Stan was a man. Bigger than most. But not in a way that made you look up to him or fear him. Stan was a man who lived mostly in the background. No one knew what he thought or felt.
Like most men, he was a creature of habit. He never came downstairs in his dressing gown. He always arrived fully dressed in his trousers, shirt and cardigan. I never once saw him wear a t-shirt or jeans. While she made us hot buttered toast, Stan sat in his chair at the table by the window. He always sat one side, and she always sat the other. Every morning he had the same breakfast. Half a grapefruit and a cup of tea. He was a polite, neat eater. Though his hand shook as he lifted the spoon to his mouth, we tried not to look.
He always shaved before he ate. You’d see him in the kitchen at the mirror next to the door. I’m not sure why he didn’t shave in the bathroom. Sometimes he would remind me of a very tall Father Christmas. He was a bus driver in his day. A gentleman, they said. But children never believe that old people were ever anything but old. He walked with a stick he seemed proud of. It had badges stuck to it. He was always left behind. Did he mind? Or did he prefer it? I used to feel sorry for him because he walked so slowly with his stick, and she was always in a hurry and wouldn’t wait. She was busy with us. Busy with the life of a woman. But maybe Stan liked the background. Maybe he enjoyed being the scenery.
It was just the way it was and no one questioned it. Did we ever run back to him? Did we ever go to his side to walk and chat? I don’t think so. But I did look back once, when we had gone to see the deer…We hurried on, but I looked back and he was just smiling at the deer, taking his time.
His place was under the house. The cellar was his domain while hers was the kitchen, with the hot bubbling twin tub, and the smell of cakes and gossip. The door to the cellar was maroon, the paint flaking. You ducked your head to go inside, and then stepped down onto the cool dark earth. I want to go there now. I want to see the big chest freezer which was hers and ours – full of ice lollies in the summer and peas we had helped to shell. Is there still a ghost at the back called James?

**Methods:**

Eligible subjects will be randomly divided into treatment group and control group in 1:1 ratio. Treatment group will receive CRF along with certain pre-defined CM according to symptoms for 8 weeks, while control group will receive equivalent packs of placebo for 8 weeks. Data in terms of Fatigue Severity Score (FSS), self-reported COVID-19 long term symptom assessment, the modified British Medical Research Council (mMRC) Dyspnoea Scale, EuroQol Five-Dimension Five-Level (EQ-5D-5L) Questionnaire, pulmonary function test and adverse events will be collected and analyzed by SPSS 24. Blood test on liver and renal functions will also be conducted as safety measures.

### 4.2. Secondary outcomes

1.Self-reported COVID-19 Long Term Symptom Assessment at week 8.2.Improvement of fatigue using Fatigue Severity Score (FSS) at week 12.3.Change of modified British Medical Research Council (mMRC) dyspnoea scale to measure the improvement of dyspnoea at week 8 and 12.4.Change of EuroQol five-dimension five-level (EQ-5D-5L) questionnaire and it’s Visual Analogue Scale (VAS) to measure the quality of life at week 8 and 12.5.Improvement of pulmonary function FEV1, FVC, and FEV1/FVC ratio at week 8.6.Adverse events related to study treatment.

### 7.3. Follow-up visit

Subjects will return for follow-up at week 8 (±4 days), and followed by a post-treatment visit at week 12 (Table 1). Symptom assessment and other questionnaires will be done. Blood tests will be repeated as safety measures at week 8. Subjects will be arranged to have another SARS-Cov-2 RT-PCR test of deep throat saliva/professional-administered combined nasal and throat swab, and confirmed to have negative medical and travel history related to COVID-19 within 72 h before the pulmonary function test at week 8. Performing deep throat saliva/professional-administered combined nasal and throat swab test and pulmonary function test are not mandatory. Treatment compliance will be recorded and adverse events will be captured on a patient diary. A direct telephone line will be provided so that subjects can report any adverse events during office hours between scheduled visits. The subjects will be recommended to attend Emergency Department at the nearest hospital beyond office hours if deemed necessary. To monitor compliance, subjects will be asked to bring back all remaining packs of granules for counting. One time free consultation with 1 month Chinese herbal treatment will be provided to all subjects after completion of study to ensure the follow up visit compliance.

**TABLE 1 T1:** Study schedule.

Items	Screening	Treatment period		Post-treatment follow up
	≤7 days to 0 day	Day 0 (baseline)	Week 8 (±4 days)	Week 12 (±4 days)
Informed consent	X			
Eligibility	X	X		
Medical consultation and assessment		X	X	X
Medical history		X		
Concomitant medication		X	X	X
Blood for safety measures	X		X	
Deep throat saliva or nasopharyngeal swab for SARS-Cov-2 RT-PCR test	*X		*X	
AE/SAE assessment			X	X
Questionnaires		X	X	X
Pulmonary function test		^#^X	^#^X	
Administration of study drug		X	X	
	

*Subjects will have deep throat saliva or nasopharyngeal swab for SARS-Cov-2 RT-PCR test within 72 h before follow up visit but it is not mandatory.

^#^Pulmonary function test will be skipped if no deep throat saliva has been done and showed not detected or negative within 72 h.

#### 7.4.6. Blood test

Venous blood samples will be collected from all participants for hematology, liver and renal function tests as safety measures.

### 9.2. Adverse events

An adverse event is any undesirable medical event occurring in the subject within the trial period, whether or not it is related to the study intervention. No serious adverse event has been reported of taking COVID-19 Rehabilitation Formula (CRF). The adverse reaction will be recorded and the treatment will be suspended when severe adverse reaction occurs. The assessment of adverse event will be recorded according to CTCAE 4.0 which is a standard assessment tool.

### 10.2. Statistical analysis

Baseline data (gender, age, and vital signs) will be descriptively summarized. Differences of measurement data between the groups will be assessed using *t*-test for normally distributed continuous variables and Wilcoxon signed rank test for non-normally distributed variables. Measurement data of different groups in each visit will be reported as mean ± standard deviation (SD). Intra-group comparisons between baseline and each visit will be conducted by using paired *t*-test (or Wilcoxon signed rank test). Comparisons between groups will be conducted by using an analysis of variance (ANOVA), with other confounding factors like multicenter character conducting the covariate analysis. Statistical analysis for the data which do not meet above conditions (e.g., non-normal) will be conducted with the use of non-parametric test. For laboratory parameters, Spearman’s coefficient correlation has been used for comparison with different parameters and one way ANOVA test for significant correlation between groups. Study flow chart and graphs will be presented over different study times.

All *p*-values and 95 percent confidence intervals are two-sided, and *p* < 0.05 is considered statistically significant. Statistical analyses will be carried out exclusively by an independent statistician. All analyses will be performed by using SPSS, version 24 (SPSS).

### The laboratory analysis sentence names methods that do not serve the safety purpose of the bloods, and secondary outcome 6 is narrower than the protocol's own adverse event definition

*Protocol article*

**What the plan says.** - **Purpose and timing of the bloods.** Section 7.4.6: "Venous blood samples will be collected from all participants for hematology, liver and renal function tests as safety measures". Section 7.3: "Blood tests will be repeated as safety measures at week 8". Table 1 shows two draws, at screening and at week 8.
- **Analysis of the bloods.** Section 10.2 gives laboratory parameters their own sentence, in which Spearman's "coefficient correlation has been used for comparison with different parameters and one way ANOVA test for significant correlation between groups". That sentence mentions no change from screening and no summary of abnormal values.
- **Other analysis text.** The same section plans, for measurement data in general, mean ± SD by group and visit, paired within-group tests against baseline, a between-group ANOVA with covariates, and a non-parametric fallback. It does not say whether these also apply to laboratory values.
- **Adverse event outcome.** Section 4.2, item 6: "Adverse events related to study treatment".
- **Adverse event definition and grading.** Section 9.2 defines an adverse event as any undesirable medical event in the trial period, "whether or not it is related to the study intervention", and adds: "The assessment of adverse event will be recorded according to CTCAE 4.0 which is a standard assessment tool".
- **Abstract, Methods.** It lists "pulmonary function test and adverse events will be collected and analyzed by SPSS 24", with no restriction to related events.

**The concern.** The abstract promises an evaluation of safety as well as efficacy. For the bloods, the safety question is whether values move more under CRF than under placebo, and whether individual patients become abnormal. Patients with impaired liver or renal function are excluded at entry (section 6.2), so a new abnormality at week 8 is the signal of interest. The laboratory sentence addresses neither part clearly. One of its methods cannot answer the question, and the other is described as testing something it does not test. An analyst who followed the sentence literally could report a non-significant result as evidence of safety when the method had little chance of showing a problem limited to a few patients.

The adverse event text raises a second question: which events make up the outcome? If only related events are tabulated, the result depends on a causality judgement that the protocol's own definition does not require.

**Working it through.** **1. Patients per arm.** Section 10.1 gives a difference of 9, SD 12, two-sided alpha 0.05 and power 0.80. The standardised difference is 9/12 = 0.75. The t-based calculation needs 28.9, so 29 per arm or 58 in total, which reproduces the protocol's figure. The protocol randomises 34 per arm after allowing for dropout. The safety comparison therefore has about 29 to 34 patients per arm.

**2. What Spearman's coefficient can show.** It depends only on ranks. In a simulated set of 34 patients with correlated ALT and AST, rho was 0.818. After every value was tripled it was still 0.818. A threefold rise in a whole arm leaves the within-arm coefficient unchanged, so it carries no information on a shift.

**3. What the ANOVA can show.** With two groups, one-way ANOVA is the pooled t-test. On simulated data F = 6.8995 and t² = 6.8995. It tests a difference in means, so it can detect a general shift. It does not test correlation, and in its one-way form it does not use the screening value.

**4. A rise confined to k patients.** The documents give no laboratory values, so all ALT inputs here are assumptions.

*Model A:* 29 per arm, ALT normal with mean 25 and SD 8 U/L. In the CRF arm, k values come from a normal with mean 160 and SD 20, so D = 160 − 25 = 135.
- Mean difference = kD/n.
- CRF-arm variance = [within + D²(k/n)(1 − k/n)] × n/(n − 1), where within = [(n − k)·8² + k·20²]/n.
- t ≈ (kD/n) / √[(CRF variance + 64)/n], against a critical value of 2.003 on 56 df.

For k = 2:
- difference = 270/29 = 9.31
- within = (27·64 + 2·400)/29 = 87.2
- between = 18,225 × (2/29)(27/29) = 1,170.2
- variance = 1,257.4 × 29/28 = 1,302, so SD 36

To the left was another doorway. You were underground, tunneling. Low roof. The smell of earth and rust. Stan had a room. It was his place to go. You weren’t allowed there, but why would you want to? It was full of men’s things for fixing. Work bench and tools. Tin cans and glass jars full of screws and nails. In there, how many hours did he while away in the dark, tinkering? Stan was the fix it man. If something broke you took it to Stan. Bikes and toys. Punctures and dodgy chains. You took it and left it with Stan and it would come back fixed.
In the garden, we made up games and sat in the sun and he grew things. Tomato plants at the bottom against the fence. Peas and beans in the raised bed. Marrows on higher ground. Always marrows. He had a compost heap next to her rotary clothesline. He also had the lounge. He had his chair and she had hers. In between sat a coffee table and a lamp and his jar of boiled sweets.
Stan was a man. Quieter than most. I didn’t feel I could reach out to him or find a way in. I was a child and building my own shell. He was a man that towered above us all, with his Errol Flynn moustache and his neat white hair. She was a firecracker who bitched and moaned and criticized until we cringed for him. But he loved her more than words could tell and you could see it in his eyes and hear it in his words. She was small and fiery, didn’t suffer fools gladly. He was a gentleman who never raised a hand. Never raised his voice or answered back. They said that on the day he died she threw herself across his body and sobbed the words, no, no, no.
When he was gone it was too late to ask him what he thought or felt about things. It was too late to slip a small hand into his, or walk at his side and at his pace.
Stan was a man. Better than most.